Object name: NGC7638

Designation(s): NGC7638, NGC7639, IC1484,

NGC 7638/1483 appears to be a very disrupted spiral galaxy in Pegasus about 350 million light-years distant. It was discovered by Andrew Ainslie Common on August 8, 1880. Unfortunately Common gave no coordinates for this one or NGC 7639 he found the same night. Just a rough estimate of distance and direction from NGC 7630 (out of my frame) Dreyer entered these into the NGC with approximate coordinates. Later Stephane Javelle, on December 2, 1893 found both of these with good coordinates so we know these are what Javelle saw. Not realizing they may be what Common recorded they got a separate listing the IC catalog. Since nothing else is in the area Common would have seen in his scope it is assumed he saw these as well. Since his observations came first to Dreyer\'s attention they went into the NGC and Javelle\'s more accurate observations went to the IC without anyone catching on at the time they were likely the same two galaxies. But this is still debated, hence the question marks after their designation in the annotated image.

NED lists two galaxies at NGC 7638\'s position with their coordinates only a few pixels different in my image. The position for 7638 is the optical center where there\'s no obvious object while the NED01 position is centered on the brightest point in the galaxy. I see no second galaxy even in the Sloan image. The second is listed as NGC 7638 NED01/IC 1483 NED01 and has the same .6 minute diameter. But it has no magnitude estimate to compare to that of NGC 7638. NGC 7638 carries the PGC 071242 label while the NED01 galaxy is AGC 330294. Neither the PGC nor AGC have a second galaxy listed. While it is tempting to say this is two overlapping interacting galaxies I can\'t see anything in any image I found of it to support this.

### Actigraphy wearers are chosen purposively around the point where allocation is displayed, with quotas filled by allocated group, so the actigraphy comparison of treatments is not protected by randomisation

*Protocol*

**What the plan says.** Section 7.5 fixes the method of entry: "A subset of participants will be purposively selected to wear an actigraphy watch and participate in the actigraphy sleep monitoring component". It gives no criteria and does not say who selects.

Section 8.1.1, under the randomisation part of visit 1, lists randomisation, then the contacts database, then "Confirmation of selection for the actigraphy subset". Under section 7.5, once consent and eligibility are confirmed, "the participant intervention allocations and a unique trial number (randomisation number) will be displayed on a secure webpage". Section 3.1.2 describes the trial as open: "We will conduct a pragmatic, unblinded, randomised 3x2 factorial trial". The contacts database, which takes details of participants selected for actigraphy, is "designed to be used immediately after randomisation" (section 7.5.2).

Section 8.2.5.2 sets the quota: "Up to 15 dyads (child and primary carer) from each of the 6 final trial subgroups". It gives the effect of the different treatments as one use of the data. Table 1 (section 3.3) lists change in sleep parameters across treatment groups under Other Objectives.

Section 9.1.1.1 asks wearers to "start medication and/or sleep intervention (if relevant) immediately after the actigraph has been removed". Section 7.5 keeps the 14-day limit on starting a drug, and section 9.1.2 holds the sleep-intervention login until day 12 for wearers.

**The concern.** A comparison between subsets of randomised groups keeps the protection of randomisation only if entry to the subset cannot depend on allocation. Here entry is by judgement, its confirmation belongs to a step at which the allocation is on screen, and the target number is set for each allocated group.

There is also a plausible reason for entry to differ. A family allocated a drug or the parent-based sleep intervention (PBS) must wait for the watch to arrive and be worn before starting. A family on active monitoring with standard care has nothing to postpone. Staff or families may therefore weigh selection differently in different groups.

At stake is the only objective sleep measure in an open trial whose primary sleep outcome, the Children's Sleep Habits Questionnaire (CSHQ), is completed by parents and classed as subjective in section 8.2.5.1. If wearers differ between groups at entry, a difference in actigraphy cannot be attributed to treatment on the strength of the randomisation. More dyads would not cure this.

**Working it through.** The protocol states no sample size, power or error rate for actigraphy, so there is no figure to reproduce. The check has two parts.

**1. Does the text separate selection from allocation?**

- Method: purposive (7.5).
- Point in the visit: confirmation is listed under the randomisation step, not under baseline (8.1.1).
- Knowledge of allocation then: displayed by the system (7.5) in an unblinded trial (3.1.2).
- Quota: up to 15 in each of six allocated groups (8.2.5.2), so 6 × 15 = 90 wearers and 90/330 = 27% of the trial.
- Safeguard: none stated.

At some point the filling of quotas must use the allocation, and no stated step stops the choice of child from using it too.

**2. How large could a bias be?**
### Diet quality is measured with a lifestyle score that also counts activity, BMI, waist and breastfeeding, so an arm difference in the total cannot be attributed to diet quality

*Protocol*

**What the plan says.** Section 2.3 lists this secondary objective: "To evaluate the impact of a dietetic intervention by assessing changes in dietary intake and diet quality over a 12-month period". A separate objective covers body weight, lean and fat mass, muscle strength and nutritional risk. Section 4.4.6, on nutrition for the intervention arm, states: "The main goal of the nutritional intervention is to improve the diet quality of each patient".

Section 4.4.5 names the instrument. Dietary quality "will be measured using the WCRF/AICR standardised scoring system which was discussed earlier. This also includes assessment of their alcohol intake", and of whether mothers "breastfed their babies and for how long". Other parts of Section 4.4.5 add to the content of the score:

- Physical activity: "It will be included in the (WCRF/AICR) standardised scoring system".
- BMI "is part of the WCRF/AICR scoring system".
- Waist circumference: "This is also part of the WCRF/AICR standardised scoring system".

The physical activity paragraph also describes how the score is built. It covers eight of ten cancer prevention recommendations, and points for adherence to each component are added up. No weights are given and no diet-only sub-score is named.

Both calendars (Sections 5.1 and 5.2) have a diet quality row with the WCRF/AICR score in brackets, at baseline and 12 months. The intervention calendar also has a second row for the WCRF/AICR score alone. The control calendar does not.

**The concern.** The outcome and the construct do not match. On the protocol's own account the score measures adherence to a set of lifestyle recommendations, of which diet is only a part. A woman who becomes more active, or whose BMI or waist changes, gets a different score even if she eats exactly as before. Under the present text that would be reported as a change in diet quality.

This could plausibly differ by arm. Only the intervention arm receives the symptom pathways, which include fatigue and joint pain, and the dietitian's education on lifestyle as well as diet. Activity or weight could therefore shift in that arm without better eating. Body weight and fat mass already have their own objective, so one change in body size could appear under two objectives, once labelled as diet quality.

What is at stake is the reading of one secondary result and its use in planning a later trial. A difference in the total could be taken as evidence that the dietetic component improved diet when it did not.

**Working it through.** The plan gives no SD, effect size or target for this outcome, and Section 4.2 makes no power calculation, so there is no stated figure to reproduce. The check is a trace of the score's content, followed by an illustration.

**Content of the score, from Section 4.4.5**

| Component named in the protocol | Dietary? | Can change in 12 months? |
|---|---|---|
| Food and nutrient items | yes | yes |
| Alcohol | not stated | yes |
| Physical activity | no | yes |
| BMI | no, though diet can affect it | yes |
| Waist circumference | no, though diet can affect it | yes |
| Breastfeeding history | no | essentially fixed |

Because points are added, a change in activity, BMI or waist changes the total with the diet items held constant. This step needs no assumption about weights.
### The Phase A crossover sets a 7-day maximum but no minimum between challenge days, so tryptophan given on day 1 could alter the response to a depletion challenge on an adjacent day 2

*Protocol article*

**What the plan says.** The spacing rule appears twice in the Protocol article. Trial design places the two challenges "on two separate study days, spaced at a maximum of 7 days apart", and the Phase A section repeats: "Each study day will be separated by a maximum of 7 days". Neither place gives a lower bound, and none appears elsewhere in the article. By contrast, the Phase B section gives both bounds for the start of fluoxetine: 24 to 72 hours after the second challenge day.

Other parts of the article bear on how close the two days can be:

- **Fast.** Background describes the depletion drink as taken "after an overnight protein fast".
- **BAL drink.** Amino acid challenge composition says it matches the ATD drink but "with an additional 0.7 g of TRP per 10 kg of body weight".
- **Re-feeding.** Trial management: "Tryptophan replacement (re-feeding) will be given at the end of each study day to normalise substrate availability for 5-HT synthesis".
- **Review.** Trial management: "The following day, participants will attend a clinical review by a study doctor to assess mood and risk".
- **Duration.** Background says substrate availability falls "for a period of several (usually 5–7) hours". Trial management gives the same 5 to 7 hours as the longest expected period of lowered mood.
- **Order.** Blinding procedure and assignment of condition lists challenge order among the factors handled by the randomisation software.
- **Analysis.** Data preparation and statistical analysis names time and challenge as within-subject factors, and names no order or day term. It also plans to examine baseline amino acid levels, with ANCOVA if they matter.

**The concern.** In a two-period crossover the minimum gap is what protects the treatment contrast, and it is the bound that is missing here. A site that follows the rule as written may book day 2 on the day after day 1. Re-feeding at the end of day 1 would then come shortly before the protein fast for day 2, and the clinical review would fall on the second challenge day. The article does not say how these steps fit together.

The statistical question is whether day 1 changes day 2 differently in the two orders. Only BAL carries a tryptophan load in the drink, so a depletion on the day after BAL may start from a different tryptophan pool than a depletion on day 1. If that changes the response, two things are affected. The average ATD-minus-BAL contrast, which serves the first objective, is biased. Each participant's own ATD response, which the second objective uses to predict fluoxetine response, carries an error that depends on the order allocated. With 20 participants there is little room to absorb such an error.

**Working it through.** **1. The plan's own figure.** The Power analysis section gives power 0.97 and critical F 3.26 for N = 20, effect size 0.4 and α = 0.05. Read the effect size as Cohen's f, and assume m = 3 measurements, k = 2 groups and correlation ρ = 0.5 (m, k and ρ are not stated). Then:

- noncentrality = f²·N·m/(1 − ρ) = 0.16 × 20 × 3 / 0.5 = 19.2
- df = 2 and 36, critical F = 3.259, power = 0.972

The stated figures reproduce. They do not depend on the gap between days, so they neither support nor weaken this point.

NGC 7639/IC 1485 is a pretty normal E/S0 galaxy at the same distance as NGC 7638. Between them in my image is KUG 2320+110C a spiral at nearly the same redshift so likely a member of their group. Nearby is the double galaxy KUG 2320-110B. Its angular size is smaller than the others. With no redshift, I can\'t tell if that means it is more distant or just two overlapping and possibly interacting small members of the same group. With nothing else having redshift data the annotated image is pretty sparse of data.

14\" LX200R @ f/10, L=4x10\' RGB=2x10\', STL-11000XM, Paramount ME